In You Still Got It, Girl! I detail what makes a cardio and a resistance training session each effective based on your goals. This list of mistakes most commonly made is like the alter-ego of those suggestions. You might say that this list was born out of watching what we tend to default to if we don’t know. Over 30 years of watching adults in University exercise clinics, fitness centers, and listening to new customers describe what’s been their home exercise program these ring true.
The list comes with one exception. If you’re making any of these mistakes and getting results you love, have energy you love, sleeping the way you love, and your mood and health soar, don’t change it if it’s not broken. On the other hand, if you’re short on time, don’t have 100% satisfaction with your results or the way you feel, pay attention and see what you might need to tweak in 2016.
1. If you’re reading on the treadmill, or watching TV, you’re not exercising with enough intensity.
I hope it’s clear already how reading is obviously not conducive to exercise that’s of sufficient intensity to benefit you. Neither though is sending a text while you’re walking or scrolling through your Facebook timeline. I’ve seen them all happening. Fitness centers in fact are increasingly adding the ability to surf the internet to cardio equipment to entice you to come in.
Is it better than nothing? Yes. Is it going to convince you that exercise is beneficial and worth the time and effort? Jury is out, but I think not if you have serious goals.
2. If you’re heading to the gym or the workout room at home without a plan you’re wasting time.
Every workout should have a purpose. It might be a recovery workout with light intensity. It might be intervals. When your biggest obstacle is time…. or a lack of motivation because you don’t see results … this is why you need purpose. When you know what to do: exercise doesn’t take long. When you do what is top priority: exercise gets results.
3. If you do the same thing every day of the week or even do a variety of things but repeat that week to week, your body is wiser than you.
Your body will change when it is first surprised and experiences overload. Then it adapts. Doing the same thing then doesn’t even maintain, it causes you to lose fitness. A progression is always important. It should be obvious to you even in programs you participate in. Can you see from week to week in your bootcamp that the exercise time begins to get longer and the rest time gets shorter? Can you see that the number of sets or reps changes in a way to challenge you further?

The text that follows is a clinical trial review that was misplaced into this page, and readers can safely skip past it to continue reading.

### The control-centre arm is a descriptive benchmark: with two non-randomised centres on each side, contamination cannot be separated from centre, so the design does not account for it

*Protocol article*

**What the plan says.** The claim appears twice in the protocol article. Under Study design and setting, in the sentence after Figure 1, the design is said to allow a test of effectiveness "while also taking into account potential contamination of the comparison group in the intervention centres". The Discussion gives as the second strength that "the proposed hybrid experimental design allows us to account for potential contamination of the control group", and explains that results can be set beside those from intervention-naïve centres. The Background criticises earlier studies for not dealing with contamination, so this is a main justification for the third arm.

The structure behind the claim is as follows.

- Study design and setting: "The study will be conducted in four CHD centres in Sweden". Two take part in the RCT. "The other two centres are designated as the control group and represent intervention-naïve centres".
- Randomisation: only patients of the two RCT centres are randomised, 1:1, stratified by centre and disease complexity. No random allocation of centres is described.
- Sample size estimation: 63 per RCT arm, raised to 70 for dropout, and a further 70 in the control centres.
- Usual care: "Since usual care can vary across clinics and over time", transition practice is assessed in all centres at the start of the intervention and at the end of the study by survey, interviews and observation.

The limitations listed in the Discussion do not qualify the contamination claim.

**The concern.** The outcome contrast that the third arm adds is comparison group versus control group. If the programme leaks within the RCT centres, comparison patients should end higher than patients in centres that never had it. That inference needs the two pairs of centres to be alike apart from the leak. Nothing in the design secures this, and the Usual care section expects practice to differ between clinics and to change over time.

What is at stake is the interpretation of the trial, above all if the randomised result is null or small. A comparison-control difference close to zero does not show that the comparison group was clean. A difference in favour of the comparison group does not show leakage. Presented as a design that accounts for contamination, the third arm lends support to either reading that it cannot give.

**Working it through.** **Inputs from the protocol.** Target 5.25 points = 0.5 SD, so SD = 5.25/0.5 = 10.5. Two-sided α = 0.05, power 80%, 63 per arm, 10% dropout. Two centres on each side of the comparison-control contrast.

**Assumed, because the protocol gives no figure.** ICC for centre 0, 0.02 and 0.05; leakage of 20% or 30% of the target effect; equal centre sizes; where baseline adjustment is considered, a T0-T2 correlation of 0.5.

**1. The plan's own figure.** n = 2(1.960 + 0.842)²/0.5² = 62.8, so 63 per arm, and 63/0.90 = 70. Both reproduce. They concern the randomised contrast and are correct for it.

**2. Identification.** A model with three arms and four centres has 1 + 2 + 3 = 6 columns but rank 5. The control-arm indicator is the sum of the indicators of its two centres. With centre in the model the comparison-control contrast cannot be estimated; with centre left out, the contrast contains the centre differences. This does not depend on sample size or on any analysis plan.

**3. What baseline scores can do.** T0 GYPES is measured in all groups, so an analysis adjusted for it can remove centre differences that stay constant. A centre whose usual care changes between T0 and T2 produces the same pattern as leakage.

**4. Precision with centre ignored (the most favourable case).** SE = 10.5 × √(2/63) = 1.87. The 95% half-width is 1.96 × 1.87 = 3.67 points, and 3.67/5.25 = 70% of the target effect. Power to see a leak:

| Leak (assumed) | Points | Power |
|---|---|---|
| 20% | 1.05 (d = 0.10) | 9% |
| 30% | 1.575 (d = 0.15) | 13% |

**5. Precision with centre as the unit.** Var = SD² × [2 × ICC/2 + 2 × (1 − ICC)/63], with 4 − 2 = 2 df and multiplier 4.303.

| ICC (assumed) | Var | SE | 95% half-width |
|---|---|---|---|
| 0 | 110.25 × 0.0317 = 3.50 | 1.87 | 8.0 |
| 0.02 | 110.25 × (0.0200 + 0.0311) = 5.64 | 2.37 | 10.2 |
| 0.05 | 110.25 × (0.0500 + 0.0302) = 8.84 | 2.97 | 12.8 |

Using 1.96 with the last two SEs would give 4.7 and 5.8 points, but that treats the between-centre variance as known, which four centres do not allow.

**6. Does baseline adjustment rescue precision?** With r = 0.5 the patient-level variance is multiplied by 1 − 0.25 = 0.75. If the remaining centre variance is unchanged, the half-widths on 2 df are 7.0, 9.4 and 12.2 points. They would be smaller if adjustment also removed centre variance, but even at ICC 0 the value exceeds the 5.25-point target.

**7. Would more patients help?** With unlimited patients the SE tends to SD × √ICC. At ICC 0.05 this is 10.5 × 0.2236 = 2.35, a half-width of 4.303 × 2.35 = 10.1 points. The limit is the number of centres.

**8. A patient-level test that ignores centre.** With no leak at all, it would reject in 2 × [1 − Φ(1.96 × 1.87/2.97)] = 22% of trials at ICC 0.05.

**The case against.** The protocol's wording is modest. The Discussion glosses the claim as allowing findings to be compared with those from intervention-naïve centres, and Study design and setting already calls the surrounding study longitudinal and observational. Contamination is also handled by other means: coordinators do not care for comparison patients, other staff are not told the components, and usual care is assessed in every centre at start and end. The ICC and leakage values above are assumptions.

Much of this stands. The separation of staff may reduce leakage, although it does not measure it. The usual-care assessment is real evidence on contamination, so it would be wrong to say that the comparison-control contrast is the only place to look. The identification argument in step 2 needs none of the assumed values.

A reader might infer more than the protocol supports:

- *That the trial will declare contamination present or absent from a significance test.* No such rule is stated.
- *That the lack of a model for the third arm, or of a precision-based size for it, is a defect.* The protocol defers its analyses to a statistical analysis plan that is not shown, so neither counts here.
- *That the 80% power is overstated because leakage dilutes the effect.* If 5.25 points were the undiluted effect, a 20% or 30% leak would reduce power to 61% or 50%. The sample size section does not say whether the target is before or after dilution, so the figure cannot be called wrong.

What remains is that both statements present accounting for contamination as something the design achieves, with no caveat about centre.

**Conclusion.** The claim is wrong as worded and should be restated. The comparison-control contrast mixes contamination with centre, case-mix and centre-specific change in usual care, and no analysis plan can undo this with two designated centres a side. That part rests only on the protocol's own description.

If you’re just doing variety and there isn’t any clear week to week change or increasing challenge… you may simply be entertained but not progressing to the next level. Now, if you’re in maintenance, that’s fine. A variety of ways of challenging your body if you’re happy with results now might work for you. If you’re full of energy, lack aches and pains, feeling stronger, sleeping better… it’s working well. If you hurt, can’t sleep, or exhausted from the exercise instead of exhilarated, then question what you’re doing.
4. If you always follow the rules you miss some of the best opportunities.
Someone once told me that most of the fun in life comes from breaking the rules. She was nearly in her 90s at the time. She was talking about men. You also need to do that with exercise.
Some days you need to do small muscles first. Some days you need to get away from the routine of linear movements and lift weights in nature. Wear a backpack on a hike. Paddle a canoe. Leave the snow blower in the garage. Real life turns and twists and rotates your body. It’s good to train for life.
Every exercise at some point is functional, however. Lifting heavily to prevent bone density losses requires machines and a stable environment. That makes machine training functional. Enhancing balance so you don’t fall if you have osteoporosis makes training with free weights or in an unstable environment functional. While exercise pros are hung up on talking “functional” they forget…life is dysfunctional! So don’t follow the rules too closely.
5. You’re short on time and what you cut out or down is the warm up and the cool down.
I’ll admit, too, it’s tempting. I want to get right to moving fast and hard and vent some stress or feel like it “counted.” Yet, remind yourself that during the warm up you are increasing the ability of your body to burn fat, to make you feel more comfortable at higher levels of exercise and to do more.
During the cool down you allow your body to begin recovery before your current session is over. The older we get, even in great shape, the better we recover the more we can do. The sooner you can recover the sooner you can do the next challenging workout. Stretching is a part of that cool down and so is moving at a slower rate and lower intensity that will still enhance circulation and begin helping you reduce toxins that are released during exercise.
6. You don’t consider the recovery time between exercise sessions as important as the exercise itself.
You do not get your money’s worth from a bootcamp with more days a week of participation. You get your money’s worth with more results. Mentioned in #5 above recovery is as important as the exercise. If you’re doing four, five, or six days a week of bootcamp consecutively there is no rest and recovery.
Exercise is a breakdown activity. If at the end of the week you feel more tired, more achy, less motivated to go you’re getting signals that you need more recovery. Your ignoring signals that you will have more progress – better weight loss, more energy, better mood, with a dose of recovery at the right spot. A wisely planned active recovery day or two and at least one or two full days off a week facilitate optimal results. Elite athletes do it. Shouldn’t you?
You can get tired or you can get better.